Aldermen Secretly Meet With 2016 Officials

Meeting inexplicably held sooner, rather than later

By Phil Rogers and BJ Lutz
|  Tuesday, Jul 21, 2009  |  Updated 3:58 PM CDT
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Chicago Presents Itself

AP

Outside the conference room, committee members checked out Soldier Field on Sunday.

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Daley: "I've Not Signed Anything"

Mayor Daley sounds off, stressing that no agreement was signed in Switzerland that would put Chicago taxpayers on the hook for the 2016 Olympic Games.

Aldermen, Chicago 2016 Meet Again Behind Closed Doors

Day two of closed-door meetings are an attempt to calm a City Council nervous about paying for the Olympic bid.
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A secret meeting was held Wednesday between Chicago aldermen and the city's Olympic bid leaders in an efford to calm the storm that brewed last week over revelations that taxpayers would be on the hook should the 2016 Games be awarded to Chicago and subsequently lose money.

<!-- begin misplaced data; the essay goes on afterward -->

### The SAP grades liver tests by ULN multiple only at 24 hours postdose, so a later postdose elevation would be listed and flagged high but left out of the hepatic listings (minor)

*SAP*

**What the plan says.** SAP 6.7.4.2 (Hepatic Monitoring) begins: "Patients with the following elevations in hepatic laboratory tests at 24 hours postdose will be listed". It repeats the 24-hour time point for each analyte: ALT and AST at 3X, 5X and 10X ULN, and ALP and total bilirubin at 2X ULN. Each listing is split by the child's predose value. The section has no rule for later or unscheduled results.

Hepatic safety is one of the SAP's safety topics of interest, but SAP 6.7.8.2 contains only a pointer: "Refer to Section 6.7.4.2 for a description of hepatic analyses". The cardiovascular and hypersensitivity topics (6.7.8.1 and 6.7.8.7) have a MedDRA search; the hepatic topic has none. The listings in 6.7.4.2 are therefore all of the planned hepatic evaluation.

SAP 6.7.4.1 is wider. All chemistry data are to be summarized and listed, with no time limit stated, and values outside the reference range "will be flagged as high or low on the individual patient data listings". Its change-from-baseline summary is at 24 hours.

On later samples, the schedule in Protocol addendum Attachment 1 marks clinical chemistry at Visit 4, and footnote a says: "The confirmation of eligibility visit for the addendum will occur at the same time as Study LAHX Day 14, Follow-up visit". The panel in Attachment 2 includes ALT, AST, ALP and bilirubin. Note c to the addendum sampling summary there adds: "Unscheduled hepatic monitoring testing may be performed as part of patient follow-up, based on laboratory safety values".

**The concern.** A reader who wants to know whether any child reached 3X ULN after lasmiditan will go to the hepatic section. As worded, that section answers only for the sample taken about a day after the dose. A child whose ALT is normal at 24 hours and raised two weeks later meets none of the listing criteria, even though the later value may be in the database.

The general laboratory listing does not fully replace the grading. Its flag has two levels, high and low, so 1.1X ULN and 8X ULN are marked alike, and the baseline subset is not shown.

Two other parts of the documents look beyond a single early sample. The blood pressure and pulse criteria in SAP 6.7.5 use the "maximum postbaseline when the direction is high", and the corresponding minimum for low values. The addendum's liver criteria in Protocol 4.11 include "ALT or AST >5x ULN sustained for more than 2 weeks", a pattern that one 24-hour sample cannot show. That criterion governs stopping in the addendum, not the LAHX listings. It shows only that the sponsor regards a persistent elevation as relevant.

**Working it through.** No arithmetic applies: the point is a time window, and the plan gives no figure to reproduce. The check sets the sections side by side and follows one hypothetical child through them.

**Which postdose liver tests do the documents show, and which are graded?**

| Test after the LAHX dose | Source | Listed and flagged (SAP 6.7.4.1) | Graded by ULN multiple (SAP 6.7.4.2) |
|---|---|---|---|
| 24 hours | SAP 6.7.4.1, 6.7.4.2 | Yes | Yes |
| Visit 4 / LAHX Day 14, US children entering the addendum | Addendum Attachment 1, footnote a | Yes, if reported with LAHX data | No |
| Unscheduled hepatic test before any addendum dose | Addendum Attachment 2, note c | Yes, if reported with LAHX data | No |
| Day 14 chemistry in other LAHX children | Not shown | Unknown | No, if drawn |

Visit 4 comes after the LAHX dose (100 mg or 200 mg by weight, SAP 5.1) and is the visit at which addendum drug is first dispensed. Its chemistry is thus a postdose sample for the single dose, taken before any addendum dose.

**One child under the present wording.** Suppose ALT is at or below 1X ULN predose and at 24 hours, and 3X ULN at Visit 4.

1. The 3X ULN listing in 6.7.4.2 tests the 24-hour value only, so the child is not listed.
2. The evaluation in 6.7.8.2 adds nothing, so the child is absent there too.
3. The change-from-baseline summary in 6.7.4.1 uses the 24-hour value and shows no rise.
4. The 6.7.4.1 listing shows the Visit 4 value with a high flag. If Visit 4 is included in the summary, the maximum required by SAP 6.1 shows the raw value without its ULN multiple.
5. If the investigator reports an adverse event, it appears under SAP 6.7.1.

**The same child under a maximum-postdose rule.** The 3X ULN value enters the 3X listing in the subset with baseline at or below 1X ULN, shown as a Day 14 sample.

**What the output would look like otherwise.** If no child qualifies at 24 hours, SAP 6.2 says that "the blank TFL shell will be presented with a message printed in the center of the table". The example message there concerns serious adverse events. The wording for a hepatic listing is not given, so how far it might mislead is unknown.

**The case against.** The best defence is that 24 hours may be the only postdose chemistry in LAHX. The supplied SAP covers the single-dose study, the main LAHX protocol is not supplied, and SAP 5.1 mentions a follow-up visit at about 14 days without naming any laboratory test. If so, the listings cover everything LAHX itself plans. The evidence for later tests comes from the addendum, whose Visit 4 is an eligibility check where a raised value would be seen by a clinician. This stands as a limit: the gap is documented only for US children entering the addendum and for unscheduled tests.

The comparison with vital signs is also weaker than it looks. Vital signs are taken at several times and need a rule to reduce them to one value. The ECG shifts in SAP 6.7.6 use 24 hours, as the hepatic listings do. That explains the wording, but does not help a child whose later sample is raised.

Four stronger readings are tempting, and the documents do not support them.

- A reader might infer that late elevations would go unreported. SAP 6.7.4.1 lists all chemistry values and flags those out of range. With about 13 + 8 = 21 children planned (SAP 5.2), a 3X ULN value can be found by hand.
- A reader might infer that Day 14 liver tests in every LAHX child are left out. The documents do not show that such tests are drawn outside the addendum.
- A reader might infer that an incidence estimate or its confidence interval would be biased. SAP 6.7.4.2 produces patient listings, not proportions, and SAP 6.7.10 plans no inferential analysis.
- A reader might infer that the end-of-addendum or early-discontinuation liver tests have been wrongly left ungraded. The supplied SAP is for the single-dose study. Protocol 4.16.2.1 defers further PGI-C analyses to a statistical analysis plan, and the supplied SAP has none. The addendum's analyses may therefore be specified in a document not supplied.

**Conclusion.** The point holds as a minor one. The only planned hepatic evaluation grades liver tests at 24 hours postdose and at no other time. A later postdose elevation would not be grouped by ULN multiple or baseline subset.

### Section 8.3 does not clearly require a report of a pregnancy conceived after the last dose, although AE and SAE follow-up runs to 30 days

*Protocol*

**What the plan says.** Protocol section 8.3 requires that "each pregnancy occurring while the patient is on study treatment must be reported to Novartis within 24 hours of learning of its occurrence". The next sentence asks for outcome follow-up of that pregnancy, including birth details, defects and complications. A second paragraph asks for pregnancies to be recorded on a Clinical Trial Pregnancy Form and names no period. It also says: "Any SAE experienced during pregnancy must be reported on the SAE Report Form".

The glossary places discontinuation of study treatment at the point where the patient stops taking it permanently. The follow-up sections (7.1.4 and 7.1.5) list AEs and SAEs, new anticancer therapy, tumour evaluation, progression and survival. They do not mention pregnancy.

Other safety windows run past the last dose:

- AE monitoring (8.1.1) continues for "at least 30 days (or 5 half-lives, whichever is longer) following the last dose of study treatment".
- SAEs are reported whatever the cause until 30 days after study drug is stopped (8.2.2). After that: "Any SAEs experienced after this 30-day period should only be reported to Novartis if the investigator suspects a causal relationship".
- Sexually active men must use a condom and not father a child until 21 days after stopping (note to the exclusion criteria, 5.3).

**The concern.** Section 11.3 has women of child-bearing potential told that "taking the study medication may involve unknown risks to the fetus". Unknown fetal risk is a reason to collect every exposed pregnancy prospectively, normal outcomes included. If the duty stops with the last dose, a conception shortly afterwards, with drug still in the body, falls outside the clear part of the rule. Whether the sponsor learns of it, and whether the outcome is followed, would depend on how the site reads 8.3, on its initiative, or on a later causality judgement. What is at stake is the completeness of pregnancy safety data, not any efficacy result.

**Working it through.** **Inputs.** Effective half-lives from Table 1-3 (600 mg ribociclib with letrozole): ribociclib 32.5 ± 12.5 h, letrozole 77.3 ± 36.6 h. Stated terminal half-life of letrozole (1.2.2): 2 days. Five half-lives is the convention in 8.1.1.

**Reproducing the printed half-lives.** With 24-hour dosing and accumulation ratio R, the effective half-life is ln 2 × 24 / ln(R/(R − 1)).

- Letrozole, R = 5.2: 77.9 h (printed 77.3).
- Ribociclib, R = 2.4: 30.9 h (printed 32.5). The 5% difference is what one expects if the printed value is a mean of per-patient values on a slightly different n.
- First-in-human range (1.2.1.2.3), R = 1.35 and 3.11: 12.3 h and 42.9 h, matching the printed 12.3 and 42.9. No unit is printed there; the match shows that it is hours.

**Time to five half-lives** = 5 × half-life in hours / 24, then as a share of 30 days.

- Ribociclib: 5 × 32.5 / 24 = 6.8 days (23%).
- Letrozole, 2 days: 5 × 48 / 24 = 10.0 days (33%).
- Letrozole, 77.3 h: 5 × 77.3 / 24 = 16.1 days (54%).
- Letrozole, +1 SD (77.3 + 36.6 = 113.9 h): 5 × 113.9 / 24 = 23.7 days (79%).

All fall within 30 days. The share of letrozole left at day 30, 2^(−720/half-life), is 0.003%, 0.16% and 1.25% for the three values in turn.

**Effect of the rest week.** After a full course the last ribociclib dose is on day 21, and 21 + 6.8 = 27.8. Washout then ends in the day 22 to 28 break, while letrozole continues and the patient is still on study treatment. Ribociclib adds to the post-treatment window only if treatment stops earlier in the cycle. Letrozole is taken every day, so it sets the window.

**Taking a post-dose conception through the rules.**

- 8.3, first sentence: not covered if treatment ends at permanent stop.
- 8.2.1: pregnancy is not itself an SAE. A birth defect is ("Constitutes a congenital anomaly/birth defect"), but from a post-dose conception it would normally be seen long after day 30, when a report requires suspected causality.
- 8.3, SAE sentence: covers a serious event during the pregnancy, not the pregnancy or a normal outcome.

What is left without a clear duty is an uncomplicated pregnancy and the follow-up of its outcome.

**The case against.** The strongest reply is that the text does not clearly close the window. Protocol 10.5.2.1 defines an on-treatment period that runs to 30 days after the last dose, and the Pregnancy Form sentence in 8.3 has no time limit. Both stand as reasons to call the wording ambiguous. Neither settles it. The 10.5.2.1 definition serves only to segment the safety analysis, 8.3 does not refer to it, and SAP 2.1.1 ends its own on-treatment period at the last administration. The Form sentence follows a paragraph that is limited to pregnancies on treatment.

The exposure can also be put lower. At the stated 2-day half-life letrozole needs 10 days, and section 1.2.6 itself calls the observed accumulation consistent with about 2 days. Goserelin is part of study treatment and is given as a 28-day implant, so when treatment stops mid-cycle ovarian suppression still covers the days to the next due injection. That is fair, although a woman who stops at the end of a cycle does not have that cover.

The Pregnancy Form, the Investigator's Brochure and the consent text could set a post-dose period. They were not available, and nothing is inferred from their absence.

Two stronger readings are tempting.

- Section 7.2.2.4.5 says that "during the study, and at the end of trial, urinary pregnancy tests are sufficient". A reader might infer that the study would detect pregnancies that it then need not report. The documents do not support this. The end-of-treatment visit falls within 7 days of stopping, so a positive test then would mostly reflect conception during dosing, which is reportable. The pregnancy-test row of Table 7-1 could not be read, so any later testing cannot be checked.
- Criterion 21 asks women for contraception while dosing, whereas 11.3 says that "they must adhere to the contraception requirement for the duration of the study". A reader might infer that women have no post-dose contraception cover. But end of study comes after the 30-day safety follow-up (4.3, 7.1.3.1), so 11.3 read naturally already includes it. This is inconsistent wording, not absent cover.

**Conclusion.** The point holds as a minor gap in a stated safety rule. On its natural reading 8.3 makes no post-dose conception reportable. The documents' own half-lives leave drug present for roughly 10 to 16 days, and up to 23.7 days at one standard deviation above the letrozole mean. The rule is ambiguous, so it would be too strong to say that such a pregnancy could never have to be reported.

Just two days ago, Chicago 2016 Chairman Patrick Ryan said that he would not be prepared to go in front of the City Council to explain financial guarantees for at least 60 days

He said that he and his team would "look like dummies" if they tried to sell the council on the full Olympic agreement right now.

But Mayor Richard Daley, who is in the Middle East, ordered the meeting to take place immediately to try and calm the nerves of jittery alderman.

"I think one of the things that came out of it that was informative is the fact that the mayor did not sign any agreement," said Ald. George Cardenas (12th).  "I think he committed that the city would have full guarantees in his financial scheme, and it's very important for people to understand that that's what happened."

"The overwhelming, overwhelming majority of the people in my ward, and just as I think the people in the 12th ward, feel that we want to have the Olympics here, but we want full disclosure.  We want transparency.  We want to know how much we're responsible for here," Ald. Bob Fioretti (2nd).

Ald. Joe Moore said Tuesday night  -- at roughly the same time a large party was held on North Ave. Beach to showcase the bid -- that having the meeting in two months would be "totally unacceptable" and predicted that some alderman who supported the bid would begin to peel away if they didn't get more information on the bid now.

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